2010 to 2013 was a fairly slow period for new oil before Golden Eagle and Kinnoull. The projects that were brought on are fairly short-lived (overall, they show about 26 percent decline rate since 2014, with no sign of amelioration). There were a series of small projects in 2014 and 2015, and some of the more recent additions have proved really short lived and have died after less than two years, I don’t know it f there are plans in place to get them going again, but now the larger projects approved in the high price years are coming on line. Cayley and Shaw are part of the Montrose Area redevelopment and started up in May. They are currently at about 12 kbpd combined, but the project has nameplate of 40 kbpd so should see ramp up over the next year. Kraken is heavy oil and having a difficult start-up. The big jump, which will continue, is from the Glen Lyon FPSO, which is a redevelopment of the Schiehallion area and includes the Loyal field. See below for more details on these fields and ones due shortly.
UK Natural Gas Production
For the UK the North Sea has produced more equivalent barrels of gas and condensate than oil, and still does. Gas production is highly seasonal but generally now showing a decline, in particular from the older dry gas fields. This is probably going to accelerate now, but may be ameliorated for a couple of years by the associated gas from the new oil fields and the Culzean project currently in development.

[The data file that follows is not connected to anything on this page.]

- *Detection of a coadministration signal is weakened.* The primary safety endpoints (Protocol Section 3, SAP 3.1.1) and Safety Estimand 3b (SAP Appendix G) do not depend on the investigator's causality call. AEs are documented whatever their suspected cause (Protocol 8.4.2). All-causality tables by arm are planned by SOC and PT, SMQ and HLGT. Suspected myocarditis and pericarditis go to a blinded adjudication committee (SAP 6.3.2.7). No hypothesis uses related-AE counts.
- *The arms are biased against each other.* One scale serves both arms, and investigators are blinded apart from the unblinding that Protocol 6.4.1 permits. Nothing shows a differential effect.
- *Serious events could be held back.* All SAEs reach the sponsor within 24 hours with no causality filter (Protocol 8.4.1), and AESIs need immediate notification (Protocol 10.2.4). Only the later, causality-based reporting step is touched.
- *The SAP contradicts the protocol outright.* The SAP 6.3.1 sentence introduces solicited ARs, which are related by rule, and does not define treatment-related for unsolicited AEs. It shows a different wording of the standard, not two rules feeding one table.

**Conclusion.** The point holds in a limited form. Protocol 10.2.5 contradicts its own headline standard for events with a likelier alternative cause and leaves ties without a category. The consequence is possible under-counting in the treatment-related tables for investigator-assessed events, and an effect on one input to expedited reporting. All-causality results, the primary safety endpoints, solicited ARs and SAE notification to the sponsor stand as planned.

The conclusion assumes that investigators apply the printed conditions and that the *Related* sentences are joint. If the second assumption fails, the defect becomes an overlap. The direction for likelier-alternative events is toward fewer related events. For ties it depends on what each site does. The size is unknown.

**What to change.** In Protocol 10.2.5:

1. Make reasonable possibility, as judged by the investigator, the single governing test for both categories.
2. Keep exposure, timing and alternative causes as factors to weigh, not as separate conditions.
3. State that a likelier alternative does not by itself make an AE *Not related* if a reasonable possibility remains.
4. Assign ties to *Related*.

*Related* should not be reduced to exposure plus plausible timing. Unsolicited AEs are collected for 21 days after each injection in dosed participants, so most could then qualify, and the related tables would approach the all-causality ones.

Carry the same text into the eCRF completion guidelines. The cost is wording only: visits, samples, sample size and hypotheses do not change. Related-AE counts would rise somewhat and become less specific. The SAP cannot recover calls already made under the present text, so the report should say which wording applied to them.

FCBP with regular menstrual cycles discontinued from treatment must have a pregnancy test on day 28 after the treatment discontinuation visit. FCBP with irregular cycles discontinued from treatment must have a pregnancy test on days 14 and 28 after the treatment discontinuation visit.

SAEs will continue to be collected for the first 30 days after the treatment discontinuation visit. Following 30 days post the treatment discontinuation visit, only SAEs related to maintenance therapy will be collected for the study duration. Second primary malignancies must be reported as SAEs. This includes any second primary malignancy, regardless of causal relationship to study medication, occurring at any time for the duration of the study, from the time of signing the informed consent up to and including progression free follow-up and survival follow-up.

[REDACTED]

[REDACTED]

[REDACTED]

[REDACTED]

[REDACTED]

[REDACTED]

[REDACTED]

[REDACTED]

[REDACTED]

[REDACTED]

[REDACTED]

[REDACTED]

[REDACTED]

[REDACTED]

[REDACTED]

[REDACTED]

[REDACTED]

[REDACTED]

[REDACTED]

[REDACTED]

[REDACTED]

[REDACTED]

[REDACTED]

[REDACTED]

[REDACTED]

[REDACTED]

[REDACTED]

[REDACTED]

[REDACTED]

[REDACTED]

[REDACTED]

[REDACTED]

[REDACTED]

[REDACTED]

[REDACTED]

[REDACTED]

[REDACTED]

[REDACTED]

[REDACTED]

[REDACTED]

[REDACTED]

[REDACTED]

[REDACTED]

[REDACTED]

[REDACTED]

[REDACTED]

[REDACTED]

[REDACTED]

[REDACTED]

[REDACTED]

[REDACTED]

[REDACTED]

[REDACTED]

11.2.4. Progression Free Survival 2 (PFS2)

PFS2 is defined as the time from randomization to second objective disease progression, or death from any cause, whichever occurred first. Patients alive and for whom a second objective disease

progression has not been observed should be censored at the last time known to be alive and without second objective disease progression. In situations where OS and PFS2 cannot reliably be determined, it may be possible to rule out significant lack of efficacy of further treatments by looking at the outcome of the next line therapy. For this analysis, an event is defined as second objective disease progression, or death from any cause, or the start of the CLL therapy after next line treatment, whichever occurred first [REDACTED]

The Laggan-Tormore Project is the largest recent addition for local gas supplies. It was advertised as supplying 5 percent of the UK needs, which it did – for nine months and is now in decline. I’m not sure if there are other wells due there that will boost supply again, if not it looks like the reserves might be less than expected (the development was well over budget, so they would have been hoping for something better). Cygnus, discovered in 1988, is another relatively large field. It too was advertised as supplying 5 percent of UK gas needs, but it is being developed in phases and has not hit that mark yet. The only major gas development in the works is for Culzean, due in 2019. There is likely to be continued decline in the medium to longer term. With Ormen Lange, which exclusively supplies the UK from Norway, also in decline let’s hope there’s enough LNG for sale, otherwise the UK is going to be looking for any fuel it can find and never mind the consequences. In July the big seasonal storage field at Rough was closed, so LNG will also become more important as a long-term emergency back-up fuel in the future.